Poison Ivy is a terrible plant, no doubt about it. It makes our lives just intolerable. The itch, rash, blisters, it is our immune system reacting to the oil of the plant, urushiol (yoo-ROO-she-ol). There is nothing inherently toxic about poison ivy, or its very close relatives poison oak and poison sumac. Birds eat the berries of the poison ivy. Wildlife and livestock can easily eat the leaves of the plant. It is the human race that cannot tolerate its oil. Once in contact with the skin, urushiol will get into the sublayers of our skin and our misery begins.
Statistics show that 70 - 85% of the population will react to as little as two micrograms of urushiol. This measurement is about a millionth of a tablespoon. Not very much to cause such a pain.
If you think you are immune to poison ivy, remember that immunity to urushiol will lessen with age. As a child, I was never effected by poison ivy, yet as an adult I suffer terribly.
Every part of the poison ivy plant, the stem, berry, leaf, and root contains urushiol. This oil will travel in weather and although it cannot travel through air, it can travel as smoke. If inhaled it can be serious. So, never burn the plants to destroy them.
Identifying the plant by "leaves of three, let it be" is a good start, but poison ivy can have anywhere from three to eleven leaflets. The leaves may also be waxy and have a "scoopy" appearance. Some poison ivy leaves are even fuzzy on their undersides. The growth pattern is sort of in a zig-zag formation. This is true in new plants. In a mature plant, the stems have tiny hairs. The leaves can be dull or shiny. The plant produces tiny white berries.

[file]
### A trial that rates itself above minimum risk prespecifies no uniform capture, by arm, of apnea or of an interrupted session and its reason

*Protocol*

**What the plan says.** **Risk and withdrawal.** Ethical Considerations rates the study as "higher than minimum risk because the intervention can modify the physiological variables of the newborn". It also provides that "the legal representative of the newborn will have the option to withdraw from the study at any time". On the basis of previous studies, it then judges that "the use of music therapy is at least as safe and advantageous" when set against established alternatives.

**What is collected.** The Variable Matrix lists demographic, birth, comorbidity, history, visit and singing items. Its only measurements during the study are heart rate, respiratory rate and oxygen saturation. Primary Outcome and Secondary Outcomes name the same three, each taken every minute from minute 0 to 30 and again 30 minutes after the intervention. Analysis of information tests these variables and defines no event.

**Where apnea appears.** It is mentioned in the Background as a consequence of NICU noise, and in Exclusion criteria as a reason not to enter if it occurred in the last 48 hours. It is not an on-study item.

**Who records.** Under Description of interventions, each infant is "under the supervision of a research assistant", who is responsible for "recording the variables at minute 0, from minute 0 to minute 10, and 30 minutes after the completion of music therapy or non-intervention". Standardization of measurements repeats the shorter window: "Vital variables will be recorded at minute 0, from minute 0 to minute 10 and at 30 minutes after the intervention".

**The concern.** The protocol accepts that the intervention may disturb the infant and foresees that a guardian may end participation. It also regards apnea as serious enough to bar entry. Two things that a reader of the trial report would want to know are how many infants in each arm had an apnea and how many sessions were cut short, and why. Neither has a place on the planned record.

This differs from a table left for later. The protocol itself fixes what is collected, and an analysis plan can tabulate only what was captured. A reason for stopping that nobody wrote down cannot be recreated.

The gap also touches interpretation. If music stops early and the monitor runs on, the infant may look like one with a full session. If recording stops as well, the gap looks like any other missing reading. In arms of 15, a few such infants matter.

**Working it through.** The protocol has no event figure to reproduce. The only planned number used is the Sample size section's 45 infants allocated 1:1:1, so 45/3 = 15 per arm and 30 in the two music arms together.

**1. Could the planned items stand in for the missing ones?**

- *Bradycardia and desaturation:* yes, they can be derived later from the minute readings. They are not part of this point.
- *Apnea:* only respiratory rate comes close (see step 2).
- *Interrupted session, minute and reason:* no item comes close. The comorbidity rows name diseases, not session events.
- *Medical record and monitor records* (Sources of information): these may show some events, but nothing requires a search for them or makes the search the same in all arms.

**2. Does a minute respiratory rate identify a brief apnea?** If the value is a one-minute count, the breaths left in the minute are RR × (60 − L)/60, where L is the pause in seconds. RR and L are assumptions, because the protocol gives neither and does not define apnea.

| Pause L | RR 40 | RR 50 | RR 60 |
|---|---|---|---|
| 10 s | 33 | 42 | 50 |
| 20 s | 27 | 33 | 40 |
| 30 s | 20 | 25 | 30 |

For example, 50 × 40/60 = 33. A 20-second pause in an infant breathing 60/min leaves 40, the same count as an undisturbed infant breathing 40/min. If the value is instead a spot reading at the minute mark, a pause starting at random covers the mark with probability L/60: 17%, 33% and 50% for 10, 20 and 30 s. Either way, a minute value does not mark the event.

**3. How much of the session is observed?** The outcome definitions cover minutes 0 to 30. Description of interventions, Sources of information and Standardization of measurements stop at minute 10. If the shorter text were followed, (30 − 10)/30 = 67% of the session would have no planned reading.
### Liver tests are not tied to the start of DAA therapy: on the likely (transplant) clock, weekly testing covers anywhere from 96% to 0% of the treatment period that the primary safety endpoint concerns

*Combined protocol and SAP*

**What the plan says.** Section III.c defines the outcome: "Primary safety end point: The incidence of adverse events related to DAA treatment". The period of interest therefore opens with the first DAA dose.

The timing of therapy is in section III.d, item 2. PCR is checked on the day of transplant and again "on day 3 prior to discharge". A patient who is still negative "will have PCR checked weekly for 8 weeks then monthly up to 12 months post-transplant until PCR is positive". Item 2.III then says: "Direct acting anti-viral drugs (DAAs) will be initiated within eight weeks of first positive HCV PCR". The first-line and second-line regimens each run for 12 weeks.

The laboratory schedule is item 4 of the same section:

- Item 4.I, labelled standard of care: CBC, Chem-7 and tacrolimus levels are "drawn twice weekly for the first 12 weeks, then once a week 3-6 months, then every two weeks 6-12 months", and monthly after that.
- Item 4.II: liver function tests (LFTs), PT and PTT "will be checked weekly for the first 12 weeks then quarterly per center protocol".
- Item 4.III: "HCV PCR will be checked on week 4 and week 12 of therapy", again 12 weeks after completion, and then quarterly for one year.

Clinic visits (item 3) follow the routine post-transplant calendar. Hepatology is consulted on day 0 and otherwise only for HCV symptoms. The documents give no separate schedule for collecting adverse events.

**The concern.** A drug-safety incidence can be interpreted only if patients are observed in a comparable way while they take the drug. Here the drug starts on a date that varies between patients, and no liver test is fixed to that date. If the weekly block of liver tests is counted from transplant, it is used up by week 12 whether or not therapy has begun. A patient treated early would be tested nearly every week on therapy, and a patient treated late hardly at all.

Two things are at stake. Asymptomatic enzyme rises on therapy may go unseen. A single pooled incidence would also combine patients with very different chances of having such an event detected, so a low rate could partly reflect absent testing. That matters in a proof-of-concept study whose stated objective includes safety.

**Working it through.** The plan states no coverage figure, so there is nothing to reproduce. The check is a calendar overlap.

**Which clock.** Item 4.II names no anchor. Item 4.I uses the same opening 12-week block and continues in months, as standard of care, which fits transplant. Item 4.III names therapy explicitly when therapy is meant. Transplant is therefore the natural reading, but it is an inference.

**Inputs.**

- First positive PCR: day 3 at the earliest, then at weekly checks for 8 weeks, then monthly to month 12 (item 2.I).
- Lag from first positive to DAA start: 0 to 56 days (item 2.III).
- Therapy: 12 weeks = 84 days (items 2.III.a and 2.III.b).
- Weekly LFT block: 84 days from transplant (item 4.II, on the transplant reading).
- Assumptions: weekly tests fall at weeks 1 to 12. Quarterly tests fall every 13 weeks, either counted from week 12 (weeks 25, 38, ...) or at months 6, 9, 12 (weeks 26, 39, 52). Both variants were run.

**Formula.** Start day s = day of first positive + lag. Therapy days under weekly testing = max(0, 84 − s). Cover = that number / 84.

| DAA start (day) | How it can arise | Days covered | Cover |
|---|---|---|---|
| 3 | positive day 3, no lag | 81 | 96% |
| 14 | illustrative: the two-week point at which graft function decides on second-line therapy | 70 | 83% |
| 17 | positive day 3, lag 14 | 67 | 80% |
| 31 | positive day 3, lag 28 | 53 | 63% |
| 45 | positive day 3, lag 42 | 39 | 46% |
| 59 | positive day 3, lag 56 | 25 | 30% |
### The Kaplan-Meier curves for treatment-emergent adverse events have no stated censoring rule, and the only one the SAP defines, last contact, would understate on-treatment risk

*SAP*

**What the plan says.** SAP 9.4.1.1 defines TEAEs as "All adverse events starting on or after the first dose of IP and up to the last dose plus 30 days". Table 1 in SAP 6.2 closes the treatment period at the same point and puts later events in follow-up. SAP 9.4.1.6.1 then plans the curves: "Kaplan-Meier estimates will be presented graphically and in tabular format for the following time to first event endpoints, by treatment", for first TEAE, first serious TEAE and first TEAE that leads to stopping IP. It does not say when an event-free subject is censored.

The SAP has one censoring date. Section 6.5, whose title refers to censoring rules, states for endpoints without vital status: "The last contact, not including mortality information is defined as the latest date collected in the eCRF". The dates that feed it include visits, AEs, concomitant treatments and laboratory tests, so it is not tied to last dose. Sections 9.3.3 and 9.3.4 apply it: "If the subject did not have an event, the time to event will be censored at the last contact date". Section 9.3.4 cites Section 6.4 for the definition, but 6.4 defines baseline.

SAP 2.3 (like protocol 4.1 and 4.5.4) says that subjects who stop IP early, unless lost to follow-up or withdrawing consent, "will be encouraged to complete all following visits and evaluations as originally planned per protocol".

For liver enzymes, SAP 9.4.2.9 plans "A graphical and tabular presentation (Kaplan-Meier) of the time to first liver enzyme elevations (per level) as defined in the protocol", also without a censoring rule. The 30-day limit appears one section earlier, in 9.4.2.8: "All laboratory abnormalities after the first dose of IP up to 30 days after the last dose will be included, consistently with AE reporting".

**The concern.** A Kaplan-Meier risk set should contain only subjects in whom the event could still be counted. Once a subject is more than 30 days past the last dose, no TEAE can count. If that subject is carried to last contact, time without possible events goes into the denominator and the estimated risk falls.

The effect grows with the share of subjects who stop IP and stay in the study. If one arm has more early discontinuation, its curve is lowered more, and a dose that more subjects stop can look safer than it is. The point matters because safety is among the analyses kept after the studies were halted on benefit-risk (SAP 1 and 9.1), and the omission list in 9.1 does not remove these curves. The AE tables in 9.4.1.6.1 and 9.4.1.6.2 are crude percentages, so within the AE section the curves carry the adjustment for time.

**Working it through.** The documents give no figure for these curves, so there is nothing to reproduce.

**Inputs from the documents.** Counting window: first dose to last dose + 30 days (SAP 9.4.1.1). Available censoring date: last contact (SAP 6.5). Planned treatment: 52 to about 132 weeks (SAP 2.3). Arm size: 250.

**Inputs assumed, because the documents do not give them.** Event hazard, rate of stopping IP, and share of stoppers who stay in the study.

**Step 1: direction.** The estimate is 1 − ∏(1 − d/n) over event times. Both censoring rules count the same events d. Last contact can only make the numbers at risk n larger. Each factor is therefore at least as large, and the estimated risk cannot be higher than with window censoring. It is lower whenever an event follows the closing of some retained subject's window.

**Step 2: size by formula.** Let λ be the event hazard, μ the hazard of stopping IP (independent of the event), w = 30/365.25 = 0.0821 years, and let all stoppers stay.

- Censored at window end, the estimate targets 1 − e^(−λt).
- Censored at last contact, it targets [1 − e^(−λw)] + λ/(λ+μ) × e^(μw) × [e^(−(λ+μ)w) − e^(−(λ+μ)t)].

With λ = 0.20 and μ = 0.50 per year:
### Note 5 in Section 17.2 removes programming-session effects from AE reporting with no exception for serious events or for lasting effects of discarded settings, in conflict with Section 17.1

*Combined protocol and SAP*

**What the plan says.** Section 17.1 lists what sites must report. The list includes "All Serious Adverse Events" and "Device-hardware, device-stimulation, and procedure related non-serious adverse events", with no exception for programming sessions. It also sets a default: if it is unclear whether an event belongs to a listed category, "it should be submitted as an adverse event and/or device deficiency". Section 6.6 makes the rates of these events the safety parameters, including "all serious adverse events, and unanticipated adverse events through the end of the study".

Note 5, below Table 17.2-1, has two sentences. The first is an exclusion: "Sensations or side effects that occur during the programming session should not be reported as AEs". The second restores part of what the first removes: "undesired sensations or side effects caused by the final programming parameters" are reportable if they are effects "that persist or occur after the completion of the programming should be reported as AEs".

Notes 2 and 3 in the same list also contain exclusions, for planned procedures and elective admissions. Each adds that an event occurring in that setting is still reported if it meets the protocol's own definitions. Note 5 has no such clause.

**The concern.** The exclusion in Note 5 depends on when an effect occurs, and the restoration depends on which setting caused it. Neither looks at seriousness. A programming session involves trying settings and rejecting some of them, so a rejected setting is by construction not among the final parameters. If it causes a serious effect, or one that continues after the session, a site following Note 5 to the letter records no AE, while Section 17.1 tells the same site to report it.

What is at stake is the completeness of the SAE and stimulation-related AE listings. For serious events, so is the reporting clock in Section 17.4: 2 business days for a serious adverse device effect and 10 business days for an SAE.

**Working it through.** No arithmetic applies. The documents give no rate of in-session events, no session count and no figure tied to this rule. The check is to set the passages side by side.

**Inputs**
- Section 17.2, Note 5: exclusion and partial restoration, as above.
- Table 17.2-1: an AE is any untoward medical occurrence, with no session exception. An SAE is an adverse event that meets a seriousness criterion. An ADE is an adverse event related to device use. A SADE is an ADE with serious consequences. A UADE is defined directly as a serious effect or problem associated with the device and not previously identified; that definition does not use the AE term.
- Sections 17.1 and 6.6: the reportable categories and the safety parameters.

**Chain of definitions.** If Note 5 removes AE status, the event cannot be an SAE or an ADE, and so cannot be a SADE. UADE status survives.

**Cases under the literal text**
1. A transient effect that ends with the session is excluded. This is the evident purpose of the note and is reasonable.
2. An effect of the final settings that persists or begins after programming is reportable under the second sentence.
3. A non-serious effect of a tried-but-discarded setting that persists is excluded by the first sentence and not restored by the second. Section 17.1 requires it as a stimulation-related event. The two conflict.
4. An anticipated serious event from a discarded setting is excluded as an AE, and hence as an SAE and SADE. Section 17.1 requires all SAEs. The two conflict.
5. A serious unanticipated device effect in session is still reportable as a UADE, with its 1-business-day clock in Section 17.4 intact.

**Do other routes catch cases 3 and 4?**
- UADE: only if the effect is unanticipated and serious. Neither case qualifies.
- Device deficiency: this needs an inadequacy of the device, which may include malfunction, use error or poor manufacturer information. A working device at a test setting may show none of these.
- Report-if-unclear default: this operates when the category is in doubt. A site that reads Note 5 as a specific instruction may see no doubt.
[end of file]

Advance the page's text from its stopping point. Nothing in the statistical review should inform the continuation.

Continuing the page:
Poison ivy likes dry soils, but will also grow in wet clays. Although it prefers sun, it will also tolerate shade. Poison ivy will bloom between April and September.
In the fall the leaves turn red and drop. The plant is just as potent in its dormant state.
The interesting limitation to the plant is elevation. Poison ivy does not grow more than 4,000 feet above sea level.
The plant loves roadsides, ditches, trails, and fences. Your household pet can easily pick up urushiol oil and spread it by carrying it on its furry coat.
Clothing often can retain the oil for months even after repeat washing.
If you are subject to poison ivy there is some relief. See Skin Rashes from Plants